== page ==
I’ll admit it. I’m itching to start playing in the dirt. That’s right, with spring right around the corner, this gardener is ready to play! Lucky for me, winter is pretty much gone here, and it’s time to start seeds indoors.
Starting seeds indoors is a great way to get a jump-start on your garden. Many plants need more time than what nature gives us to produce big harvests. But you can take advantage of the perfect growing conditions INSIDE your home, before it’s warm enough outside.
But how do you start seeds indoors? That’s a great question, and one that I’m going to do my best to answer for you!
Let’s start with the basics:
What plants do well when started as seeds?
While some plants do best when started in seed pots indoors, others should be direct-seeded when the weather is warm enough. It’s best to follow the directions on the back of the seed packets as to whether you should direct sow or start indoors. As a general rule, you should take into account how long the plant takes to produce a harvest, and figure out how long of a growing season you have.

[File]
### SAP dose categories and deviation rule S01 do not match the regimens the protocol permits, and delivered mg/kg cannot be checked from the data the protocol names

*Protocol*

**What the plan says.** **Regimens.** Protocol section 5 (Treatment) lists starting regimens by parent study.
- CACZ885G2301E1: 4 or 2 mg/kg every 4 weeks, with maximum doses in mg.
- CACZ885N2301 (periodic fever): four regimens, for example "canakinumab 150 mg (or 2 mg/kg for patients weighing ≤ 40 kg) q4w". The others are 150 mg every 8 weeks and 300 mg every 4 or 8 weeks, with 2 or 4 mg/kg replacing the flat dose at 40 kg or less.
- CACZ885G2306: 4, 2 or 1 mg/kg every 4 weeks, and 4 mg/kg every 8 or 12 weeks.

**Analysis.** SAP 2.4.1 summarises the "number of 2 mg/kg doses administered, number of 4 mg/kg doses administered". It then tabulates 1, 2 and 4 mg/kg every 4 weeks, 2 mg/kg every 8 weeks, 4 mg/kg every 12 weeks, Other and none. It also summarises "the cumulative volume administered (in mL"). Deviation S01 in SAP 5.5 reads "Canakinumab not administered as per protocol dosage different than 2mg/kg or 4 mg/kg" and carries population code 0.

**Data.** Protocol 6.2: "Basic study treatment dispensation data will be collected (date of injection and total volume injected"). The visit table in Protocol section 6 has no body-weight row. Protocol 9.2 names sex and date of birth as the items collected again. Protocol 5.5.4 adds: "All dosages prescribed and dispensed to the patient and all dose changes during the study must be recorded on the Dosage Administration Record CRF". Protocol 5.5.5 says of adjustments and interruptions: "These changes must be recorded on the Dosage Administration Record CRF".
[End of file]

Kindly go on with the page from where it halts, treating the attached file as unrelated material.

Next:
To determine how long your growing season is, you can go to Almanac.com and put in your zip code in their frost dates calculator.
For example, most tomatoes need at least 100 days of growth to get a good harvest. My growing season is 149 days, but if I don’t want to wait until nearly the first frost to get tomatoes, I need to start them inside now, or start in a greenhouse soon. Some eggplants take 120 days, so the same principal applies.
Another thing you need to look at when deciding if you should direct sow or start seeds indoors is the heat- and cold-tolerance of the vegetable. Tomatoes aren’t tolerant of cold at all, so they can’t be put out until the soil is sufficiently warm (55-60 degrees), and no frosts are expected. To illustrate, if I didn’t start my tomato seeds indoors, I wouldn’t be able to plant until May 9th.